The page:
7. Easy-connect buckle. Easy-connect buckle (square rings) should be checked for distortion, sharp edges and cracks. For stitched attachment points, check that stitching is not broken, burned, cut or pulled.

8. Friction-style buckle. Friction-style buckles should be checked for sharp edges, cracks and distortion. Make sure outer bars and center bar are straight. Also check corners and attachment points for wear. Is this reading bordering on boring and tedious? Think about a lifetime in a wheelchair. That’s tedium.

Destroy or replace worn or damaged harnesses

If evidence of excessive wear, deterioration or mechanical malefaction is observed; the harness should be destroyed. Never work with worn or damaged equipment. Using damaged or worn equipment can cause serious injury or death.

No shortcuts

The inspector is the most important part of any inspection procedure. That’s you. Check all equipment thoroughly and follow all safety procedures and guidelines. Don’t take any shortcuts.

Important note: OSHA specifies that all employers covered by the Occupational Safety and Health Act are responsible for inspection and maintenance of all tools and equipment used by employees, whether owned by the employees or by the company. All Ultra-Safe equipment should be inspected before each use, and immediately removed from service if equipment does not pass inspection.

When inspecting web-style retractables or deceleration units, check the stitching for broken, burned, cut or pulled stitches, and the breakaway jacket for cuts, tears, broken stitches, stretch marks or other evidence of impact load. For cable lanyards, check the full length for breaks, burns or cuts in the vinyl covering and the cable.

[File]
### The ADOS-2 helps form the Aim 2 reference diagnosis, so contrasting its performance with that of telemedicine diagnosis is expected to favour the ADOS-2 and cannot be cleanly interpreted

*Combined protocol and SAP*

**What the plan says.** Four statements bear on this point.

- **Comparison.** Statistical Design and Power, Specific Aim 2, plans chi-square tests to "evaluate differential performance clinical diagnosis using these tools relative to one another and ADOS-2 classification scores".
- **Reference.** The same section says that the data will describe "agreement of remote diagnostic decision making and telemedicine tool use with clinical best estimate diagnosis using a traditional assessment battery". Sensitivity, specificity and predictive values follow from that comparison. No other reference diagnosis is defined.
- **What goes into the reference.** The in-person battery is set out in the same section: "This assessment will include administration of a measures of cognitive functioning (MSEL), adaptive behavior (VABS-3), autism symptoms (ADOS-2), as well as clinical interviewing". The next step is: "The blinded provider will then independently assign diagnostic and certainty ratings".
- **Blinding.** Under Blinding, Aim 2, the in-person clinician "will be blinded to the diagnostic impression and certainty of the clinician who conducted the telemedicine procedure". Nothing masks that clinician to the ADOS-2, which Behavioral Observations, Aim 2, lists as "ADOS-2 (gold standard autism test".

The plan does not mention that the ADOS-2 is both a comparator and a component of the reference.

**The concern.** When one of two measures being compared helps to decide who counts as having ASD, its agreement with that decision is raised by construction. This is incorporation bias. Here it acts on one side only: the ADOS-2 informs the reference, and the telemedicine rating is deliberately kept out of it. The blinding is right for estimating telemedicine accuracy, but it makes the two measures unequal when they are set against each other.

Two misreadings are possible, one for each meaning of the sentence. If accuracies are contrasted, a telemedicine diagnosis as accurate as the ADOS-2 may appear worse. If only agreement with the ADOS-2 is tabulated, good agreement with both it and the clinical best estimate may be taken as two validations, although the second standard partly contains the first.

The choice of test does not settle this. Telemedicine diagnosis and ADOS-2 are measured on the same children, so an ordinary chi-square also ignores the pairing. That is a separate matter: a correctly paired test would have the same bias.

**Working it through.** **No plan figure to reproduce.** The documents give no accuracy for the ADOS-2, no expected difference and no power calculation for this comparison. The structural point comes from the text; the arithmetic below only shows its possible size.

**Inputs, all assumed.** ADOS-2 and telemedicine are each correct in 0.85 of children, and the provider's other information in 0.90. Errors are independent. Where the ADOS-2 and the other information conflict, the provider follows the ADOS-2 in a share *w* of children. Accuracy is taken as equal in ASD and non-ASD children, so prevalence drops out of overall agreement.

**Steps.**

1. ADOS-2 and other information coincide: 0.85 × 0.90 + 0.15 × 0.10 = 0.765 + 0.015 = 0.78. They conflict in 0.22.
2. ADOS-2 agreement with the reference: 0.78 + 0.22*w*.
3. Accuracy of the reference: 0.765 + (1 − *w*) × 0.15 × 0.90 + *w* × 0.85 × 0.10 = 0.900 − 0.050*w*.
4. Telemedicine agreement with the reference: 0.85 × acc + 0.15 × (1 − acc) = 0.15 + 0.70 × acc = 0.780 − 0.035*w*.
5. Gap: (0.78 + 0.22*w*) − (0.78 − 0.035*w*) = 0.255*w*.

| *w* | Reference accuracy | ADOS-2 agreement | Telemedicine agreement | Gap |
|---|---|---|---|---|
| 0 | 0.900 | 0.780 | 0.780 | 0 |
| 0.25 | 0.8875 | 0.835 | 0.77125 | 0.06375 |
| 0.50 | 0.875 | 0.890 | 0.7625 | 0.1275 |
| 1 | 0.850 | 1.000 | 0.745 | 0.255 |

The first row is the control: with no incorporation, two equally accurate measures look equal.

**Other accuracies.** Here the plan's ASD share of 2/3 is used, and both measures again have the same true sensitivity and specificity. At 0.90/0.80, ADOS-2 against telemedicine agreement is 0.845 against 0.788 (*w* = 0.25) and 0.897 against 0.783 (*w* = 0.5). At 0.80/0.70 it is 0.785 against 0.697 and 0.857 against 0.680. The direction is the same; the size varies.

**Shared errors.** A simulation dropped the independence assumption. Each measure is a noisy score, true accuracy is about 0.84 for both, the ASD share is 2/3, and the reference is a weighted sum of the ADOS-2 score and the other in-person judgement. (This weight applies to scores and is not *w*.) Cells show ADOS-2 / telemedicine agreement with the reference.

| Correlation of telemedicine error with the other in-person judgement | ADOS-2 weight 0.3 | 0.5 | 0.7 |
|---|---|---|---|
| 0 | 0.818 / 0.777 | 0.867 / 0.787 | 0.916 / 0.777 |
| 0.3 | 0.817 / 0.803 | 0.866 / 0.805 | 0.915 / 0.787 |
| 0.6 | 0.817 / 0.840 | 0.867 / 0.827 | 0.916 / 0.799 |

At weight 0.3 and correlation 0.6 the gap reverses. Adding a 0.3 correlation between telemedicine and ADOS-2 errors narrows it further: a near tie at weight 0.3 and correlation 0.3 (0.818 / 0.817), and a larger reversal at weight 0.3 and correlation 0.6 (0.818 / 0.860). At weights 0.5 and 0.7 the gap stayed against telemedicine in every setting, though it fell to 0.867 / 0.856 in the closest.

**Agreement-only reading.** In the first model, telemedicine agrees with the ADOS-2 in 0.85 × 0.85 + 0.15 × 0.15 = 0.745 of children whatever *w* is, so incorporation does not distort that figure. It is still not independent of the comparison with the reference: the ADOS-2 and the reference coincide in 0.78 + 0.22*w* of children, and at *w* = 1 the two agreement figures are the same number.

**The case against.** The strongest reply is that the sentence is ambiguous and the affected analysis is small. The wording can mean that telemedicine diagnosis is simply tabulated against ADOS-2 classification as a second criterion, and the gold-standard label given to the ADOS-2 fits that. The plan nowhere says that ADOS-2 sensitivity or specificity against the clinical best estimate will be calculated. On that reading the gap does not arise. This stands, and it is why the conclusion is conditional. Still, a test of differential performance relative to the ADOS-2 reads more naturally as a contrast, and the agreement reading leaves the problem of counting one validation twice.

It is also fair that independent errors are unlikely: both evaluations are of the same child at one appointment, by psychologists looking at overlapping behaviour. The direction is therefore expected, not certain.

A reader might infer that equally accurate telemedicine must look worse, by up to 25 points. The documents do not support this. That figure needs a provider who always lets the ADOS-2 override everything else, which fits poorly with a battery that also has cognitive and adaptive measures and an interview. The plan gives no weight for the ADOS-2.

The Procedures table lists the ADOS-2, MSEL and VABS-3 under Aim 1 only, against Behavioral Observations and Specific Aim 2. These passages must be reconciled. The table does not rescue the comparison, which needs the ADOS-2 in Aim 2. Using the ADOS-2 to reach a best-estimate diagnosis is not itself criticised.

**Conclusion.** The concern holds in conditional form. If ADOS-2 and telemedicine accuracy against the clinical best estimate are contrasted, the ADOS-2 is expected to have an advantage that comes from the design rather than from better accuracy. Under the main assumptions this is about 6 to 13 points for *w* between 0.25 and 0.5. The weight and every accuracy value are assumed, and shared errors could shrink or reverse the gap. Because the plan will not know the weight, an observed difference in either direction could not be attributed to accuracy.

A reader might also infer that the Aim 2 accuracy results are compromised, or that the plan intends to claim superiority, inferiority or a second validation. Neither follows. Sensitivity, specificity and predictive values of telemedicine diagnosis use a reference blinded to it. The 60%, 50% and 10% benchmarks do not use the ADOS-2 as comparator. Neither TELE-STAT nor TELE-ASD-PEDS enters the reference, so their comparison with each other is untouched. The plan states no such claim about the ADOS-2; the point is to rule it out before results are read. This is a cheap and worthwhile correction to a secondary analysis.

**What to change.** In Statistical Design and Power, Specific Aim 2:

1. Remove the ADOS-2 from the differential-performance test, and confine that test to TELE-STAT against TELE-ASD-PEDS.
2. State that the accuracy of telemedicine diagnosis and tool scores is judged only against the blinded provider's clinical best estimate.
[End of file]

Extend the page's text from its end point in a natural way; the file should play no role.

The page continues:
Check for broken strands. Inspect rope lanyards for broken strands by twisting the rope slightly to undo the braiding. Inspect the entire lanyard in this manner. Lanyards with broken strands must be discarded.

Inspect all snap hooks, D-Rings and other metal parts. Hardware must be checked for sharp edges and cracks. Rollers should not be distorted in shape and should roll freely. Check all parts, especially corners and attachments points, for wear and cracks.

Inspecting self-retracting devices

 As per SRLS – ANSI 359-14-2012, the frequency of inspection by a competent person, and factory authorized inspections, is determined by usage. As the user, you must conduct an eight-point inspection of your self-retracting device (SRD) before each use.

1. Ensure the safety retractable locks when the lifeline is pulled sharply, with no slippage. Lock-up should be positive.

2. Labels must be present and fully legible.

3. Check the connecting hooks or carabiners for damage, distortion or corrosion, and working condition.

4. Check the housing for distortion, cracks or other damage and make sure anchorage point is not distorted or damaged.

5. Inspect each component of the personal fail protection system according to the manufacturer’s instructions.

6. The lifeline must fully extend and retract smoothly with no hesitation or slack on the line.

7. Check the lifeline for cuts, burns, chemical damage, abrasions, loose strands or corrosion; the lifeline must not be damaged.

8. Check for loose or missing screws and bent or damaged parts.